A few months ago, I sat down with a group of women at a networking event to say hello and catch up. There were five of us, one an entrepreneur in her 4th year of business; a student; a woman who had just started her career; and a woman who had just started a new job.
I had met the woman just starting her new position few months previously. A friend had referred her to me and we had lunch to talk about her options, her plans, the market and her expectations. She was looking to make a career change and wanted to see if her expectations and objectives were realistic. She was trying to reconcile her need to work with finding her “dream job”.
The first question, as I sat down was about how my job was going. I had recently accepted a last minute position as a maternity leave replacement after the original replacement had left for a full-time position.
I reported that I was really enjoying it. The industry was close enough to my past employment roles to allow me to use my developed skills, but different enough to provide a challenge in learning new products, systems, processes and economic models.
The people at my new job were friendly and helpful, the culture was a good fit and I enthusiastically voiced my satisfaction. As a Product Management position, it was a lower level than previous roles I’d held, but after 5 years of consulting, titles and hierarchy become less important.
The next question was, “would you consider staying on if asked?” To which, I replied an enthusiastic yes.
“But what about your dream job?” was the next question.
Any Job Can Be Your Dream Job
I paused and smiled, “I’ve learned that any job can be your dream job.”
The entrepreneur smiled at me, in perfect understanding, while I explained.
Every job has its good and bad.
There are good things about every job. Sometimes it’s the people, sometimes it’s the environment. It could be the industry, the products or just the times (business cycle). Sometimes it’s the money and benefits. It may be the scope or challenge; the learning experience. Maybe it’s the location or the offices.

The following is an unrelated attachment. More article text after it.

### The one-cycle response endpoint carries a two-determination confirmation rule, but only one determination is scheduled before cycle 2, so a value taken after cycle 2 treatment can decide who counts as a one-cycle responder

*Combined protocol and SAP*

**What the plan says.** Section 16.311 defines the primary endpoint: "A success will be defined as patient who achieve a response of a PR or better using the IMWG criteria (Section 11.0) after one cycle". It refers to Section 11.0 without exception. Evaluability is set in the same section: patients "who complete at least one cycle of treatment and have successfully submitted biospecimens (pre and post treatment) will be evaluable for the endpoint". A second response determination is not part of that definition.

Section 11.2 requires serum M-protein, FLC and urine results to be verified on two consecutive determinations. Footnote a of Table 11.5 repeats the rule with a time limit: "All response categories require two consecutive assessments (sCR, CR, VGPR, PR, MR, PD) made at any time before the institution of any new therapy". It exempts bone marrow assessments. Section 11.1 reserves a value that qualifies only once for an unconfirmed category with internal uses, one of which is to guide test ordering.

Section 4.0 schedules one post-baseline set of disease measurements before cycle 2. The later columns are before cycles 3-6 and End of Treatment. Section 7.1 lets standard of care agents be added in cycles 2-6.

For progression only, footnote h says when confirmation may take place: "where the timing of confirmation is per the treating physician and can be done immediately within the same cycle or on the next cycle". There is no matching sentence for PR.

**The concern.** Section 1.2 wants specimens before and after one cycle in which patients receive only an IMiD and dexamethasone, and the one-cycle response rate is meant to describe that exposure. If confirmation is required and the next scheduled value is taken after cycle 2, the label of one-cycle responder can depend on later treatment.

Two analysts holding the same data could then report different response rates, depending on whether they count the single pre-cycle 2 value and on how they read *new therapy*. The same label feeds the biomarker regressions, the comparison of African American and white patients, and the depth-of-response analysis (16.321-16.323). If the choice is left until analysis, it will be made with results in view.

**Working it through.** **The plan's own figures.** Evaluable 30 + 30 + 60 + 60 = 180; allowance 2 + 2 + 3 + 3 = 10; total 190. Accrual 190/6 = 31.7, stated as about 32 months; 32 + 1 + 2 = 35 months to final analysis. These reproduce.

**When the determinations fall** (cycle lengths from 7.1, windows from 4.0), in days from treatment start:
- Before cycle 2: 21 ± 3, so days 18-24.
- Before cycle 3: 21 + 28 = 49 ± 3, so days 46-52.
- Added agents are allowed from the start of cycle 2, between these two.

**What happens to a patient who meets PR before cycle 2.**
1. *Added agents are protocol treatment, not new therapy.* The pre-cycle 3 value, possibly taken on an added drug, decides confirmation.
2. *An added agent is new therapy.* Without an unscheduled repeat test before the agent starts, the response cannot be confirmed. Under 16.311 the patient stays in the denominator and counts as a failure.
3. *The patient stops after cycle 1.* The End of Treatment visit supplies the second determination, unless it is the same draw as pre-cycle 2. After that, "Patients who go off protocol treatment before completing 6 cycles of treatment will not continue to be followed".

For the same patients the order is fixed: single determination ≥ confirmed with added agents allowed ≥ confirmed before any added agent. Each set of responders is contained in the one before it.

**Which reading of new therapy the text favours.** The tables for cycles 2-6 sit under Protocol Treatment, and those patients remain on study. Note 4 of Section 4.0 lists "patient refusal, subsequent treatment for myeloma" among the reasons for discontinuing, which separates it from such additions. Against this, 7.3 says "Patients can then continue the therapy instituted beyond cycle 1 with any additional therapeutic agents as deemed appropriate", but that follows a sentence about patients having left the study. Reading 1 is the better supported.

Hopefully it is also about your belief in the product or service and the contribution you make.
Manage your expectations.
The characteristics of your dream job are based on your expectations. No matter how many questions you ask, how much checking you do, it will unfailing turn out that something does not correspond to your desire, understanding or needs.
Consider how complicated and dynamic an organization is. There are multiple relationships, different “customers”, and a wealth of influences both internal, external as well as short-term, long-term and far-reaching. Most jobs exist within something that is very akin to a living organism.
Organizations, also like organisms, undergo constant change and adaptation. The pressures exerted by the adjustments require personnel to change and adapt.
Nothing stays static.
Nothing remains the same. Your dream job at this time will certainly change and may not remain your dream job forever. New players enter, the environment changes, the organization changes.
Business that fail to change and adapt, lose ground.
You too will change, as you acquire knowledge and experience. This will make you a different person. Your current job will certainly change. You may be assigned added tasks or different responsibilities. You may have the opportunity to work for or with someone who will teach, mentor and challenge you. Your role may change; either becoming more specialized or it may expand.